The only thing I didn’t like about “Saving Private Ryan” was the Abe Lincoln letter analogy, since I didn’t even get the analogy. I liked it as a cool character thing for the general who read the letter aloud, but why it meant so much to his subordinates to show a change of heart in their faces as to whether or not they should use men and resources to find one soldier. Maybe it just went over my head, but I DO think it was overplayed. Not to big deal though.

Overall, you can’t get a better World War II set movie than “Saving Private Ryan.” I have yet to see anything come close, and I doubt I will in the remainder of my lifetime.

If you haven’t seen it, there’s something wrong with you.

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This picture is one my favorites of all time. It was Tom Hanks breakout role, showing the American public he could have a deeply complex character and he was ready for dramatic roles. However, the picture is consistently labeled and catalogued as a comedy, which if you’ve seen it, you know its not. In addition, it star two Academy Award winners, both of whom brought home gold two times in their lives, Hanks and Sally Field.

“Punchline” follows the plight of two stand up comedians, Steven Gold (Hanks) and Lilah Krytsick (Field), as they fight the personal battles and their personal lives to achieve their goals.

Gold is a very talented peppered comedian in New York City, whom regional audiences adore, but has just flunked out of Medical School and is ass broke with the exception of his meager paying comedy gigs. Soon, he is given hope by a TV network talent coordinator who discovers him, promising to bring down an executive and make him a star. However, her promise is soon changed into something else.

Krytsick, a housewife from New Jersey who performs at one of the same nightly comedy clubs where Gold performs, has just started a venture into stand up. Thirteen weeks into the craft, it is obvious Lilah needs work; paying for jokes, poor delivery and stage presence. That is until she has a few arguments, and to spite her, Gold takes her under his wing to show her with the right gags, audiences will adore her.

However, Lilah has an ongoing battle at home with her husband played phenomenally by John Goodman (TV’s Roseanne), who can not understand her attraction to doing stand up comedy when she has a loving family at home who doesn’t care what she does. Eventually, Steven falls for Lilah, despite her being 10 years older than him, and creates a whole mess of conflict for Lilah to deal with.

Hanks’ performance in this one is one of his best dramatic roles ever. His character, as a comedian, is funny, but the depth of his depression and self loathing makes watching Steven Gold sad. Hanks shows he had mastered the actor’s art of understatement early in his career with this one.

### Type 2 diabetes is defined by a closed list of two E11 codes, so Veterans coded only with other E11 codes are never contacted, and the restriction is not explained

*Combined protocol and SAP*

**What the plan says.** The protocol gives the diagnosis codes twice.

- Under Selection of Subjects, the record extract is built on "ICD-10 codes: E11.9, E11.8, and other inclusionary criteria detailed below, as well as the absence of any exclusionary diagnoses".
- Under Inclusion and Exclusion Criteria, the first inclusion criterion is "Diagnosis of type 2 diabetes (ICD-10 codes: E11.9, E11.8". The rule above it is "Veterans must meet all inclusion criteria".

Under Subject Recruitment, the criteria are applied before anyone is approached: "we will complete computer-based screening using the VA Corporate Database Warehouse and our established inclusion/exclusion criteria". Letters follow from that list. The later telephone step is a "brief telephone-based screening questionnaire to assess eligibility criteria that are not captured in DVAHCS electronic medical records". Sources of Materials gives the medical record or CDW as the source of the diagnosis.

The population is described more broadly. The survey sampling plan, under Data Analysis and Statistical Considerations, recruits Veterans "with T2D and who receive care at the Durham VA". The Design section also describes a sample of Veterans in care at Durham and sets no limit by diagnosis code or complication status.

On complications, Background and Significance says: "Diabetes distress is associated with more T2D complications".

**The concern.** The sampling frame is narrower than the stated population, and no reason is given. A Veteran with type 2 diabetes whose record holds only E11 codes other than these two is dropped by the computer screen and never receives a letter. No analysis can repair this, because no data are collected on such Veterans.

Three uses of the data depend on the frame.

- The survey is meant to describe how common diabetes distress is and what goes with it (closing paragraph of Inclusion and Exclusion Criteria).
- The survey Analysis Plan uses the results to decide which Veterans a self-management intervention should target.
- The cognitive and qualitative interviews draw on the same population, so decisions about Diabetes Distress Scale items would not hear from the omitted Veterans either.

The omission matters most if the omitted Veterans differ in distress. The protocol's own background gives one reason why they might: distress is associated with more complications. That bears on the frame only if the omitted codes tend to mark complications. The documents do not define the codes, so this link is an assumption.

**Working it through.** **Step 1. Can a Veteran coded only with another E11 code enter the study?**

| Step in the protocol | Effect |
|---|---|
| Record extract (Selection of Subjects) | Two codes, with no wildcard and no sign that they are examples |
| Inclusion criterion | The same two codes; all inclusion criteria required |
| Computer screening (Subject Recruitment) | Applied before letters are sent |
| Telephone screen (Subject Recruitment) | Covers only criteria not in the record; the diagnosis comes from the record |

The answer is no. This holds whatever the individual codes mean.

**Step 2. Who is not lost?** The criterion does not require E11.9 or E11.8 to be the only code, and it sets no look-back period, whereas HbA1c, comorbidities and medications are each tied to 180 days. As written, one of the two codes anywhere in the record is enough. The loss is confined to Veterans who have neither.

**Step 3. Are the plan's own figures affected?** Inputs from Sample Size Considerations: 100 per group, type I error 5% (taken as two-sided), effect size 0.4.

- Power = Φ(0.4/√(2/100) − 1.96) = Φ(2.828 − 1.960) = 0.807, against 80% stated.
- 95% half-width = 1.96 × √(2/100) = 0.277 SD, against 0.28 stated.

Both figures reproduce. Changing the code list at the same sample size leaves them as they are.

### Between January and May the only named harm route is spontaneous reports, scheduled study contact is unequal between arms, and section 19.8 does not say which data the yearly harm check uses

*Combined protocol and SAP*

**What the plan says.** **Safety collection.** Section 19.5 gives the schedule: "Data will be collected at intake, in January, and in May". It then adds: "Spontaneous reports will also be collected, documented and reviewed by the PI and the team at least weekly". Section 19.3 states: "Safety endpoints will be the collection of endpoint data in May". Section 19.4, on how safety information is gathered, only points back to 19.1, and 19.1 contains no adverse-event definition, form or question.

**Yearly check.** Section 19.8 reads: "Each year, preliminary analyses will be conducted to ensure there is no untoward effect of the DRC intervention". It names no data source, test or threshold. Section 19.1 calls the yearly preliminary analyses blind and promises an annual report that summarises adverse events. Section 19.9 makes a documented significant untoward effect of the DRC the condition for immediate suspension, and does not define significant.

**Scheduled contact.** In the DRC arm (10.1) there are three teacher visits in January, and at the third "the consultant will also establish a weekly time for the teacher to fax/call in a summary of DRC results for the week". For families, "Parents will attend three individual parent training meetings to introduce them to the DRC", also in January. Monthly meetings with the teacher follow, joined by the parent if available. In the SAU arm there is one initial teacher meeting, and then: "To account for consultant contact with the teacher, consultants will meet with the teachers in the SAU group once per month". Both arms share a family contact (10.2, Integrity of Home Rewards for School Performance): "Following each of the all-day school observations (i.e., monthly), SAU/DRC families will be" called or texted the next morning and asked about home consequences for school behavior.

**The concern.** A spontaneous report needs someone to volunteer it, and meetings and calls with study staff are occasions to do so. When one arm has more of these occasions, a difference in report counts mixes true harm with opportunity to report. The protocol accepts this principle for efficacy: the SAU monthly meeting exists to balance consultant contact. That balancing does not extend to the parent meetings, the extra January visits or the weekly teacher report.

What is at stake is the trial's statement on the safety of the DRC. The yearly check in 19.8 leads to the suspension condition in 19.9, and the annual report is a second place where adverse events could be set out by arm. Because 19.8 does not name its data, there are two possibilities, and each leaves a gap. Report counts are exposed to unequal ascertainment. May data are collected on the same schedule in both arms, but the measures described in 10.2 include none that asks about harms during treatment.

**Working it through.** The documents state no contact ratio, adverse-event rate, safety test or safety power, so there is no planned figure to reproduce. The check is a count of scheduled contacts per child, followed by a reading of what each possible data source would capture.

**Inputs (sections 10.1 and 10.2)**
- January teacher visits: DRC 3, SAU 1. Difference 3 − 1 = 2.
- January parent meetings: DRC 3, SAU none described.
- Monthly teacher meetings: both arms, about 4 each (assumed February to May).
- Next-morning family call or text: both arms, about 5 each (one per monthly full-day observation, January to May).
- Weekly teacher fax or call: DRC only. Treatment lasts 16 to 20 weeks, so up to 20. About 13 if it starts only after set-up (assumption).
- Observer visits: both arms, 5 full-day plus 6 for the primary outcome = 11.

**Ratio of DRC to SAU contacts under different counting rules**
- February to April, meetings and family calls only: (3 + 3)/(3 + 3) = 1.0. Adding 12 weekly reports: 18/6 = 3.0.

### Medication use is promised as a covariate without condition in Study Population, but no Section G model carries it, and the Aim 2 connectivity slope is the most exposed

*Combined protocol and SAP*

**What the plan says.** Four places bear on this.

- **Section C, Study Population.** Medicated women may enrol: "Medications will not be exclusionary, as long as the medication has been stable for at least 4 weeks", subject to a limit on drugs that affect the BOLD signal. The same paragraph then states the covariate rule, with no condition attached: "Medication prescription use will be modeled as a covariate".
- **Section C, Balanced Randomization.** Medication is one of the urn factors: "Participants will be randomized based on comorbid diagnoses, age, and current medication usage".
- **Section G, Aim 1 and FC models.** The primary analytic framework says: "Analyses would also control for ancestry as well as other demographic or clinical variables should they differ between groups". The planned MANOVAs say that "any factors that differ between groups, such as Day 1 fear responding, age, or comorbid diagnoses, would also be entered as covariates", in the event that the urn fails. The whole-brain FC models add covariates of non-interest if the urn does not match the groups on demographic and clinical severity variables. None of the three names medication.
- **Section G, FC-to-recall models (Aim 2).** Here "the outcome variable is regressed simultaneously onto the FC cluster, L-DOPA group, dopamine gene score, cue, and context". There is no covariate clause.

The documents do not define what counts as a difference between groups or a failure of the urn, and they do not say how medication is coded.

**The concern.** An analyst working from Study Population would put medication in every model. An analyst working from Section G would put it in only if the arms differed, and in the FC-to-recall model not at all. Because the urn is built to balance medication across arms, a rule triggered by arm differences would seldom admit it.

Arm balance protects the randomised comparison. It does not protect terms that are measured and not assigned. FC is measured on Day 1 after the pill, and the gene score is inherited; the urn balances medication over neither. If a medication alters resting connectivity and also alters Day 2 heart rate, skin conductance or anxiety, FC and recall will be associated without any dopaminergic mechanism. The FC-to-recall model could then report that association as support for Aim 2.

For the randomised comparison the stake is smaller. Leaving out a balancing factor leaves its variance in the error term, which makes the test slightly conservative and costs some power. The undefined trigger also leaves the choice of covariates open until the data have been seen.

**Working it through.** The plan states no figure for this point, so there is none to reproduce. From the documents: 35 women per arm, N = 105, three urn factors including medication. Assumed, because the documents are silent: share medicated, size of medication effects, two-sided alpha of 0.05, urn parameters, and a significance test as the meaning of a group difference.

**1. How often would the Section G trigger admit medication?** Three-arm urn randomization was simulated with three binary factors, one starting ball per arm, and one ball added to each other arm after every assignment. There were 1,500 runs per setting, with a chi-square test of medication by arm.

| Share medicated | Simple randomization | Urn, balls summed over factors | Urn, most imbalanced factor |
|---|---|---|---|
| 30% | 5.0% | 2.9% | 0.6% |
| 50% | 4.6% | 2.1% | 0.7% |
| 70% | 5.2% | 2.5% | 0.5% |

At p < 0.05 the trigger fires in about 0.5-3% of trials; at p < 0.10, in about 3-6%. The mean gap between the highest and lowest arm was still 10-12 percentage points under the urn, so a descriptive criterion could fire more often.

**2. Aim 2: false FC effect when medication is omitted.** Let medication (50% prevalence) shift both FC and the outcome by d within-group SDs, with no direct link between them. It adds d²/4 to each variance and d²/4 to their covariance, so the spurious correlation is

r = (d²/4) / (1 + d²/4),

Field compliments Hanks perfectly, starting as the awkward novice and finishing as a gut busting comedienne, with the teachings of Gold at her disposal. However, he scenes at home show her inner conflict as well as her outer conflict.

Goodman also has one his best supporting performances ever in “Punchline.” He allows the viewer to see he can be brash, but sensitive and a little insecure all at the same time. Scenes between Field and Goodman stand out.

“Punchline” also gives a perfect example of how writing and directing go hand in hand. Writer/director David Seltzer, who also wrote one of my favorite 80s movies of all time, being “Lucas,” crafted this picture masterfully. His choices of perspectives for certain arguments is perfect, and his ability to make sure every nuance of a character gets just a little emphasis using the camera is unbelievably awesome.

As the writer, Seltzer crafts this work to where each succeeding scene feels inevitable, as does every choice and action made by his characters.

Not to many movie lovers remember “Punchline,” since its release in 1988, but those I know who do, remember it fondly. The disc I picked up has no special features on it, but presents the picture in widescreen, which I suggest no viewing it any other way.

Without a doubt, I can solidly say that “Punchline” is one of my five favorite motion pictures of all time.

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I think Brian made some very accurate points about director Penny Marshall overstating the picture’s political commentary. He is also correct in stating this is not a baseball movie, but a story about one sister always standing in the shadows of her older sister. He is also correct in saying Madonna and Rosie O’Donnel were included to add familiar faces. Lastly, Brian is also correct in stating Hanks and Lovitz are the brightest names in the picture’s cast. However, that’s all I can agree with what Brian has stated.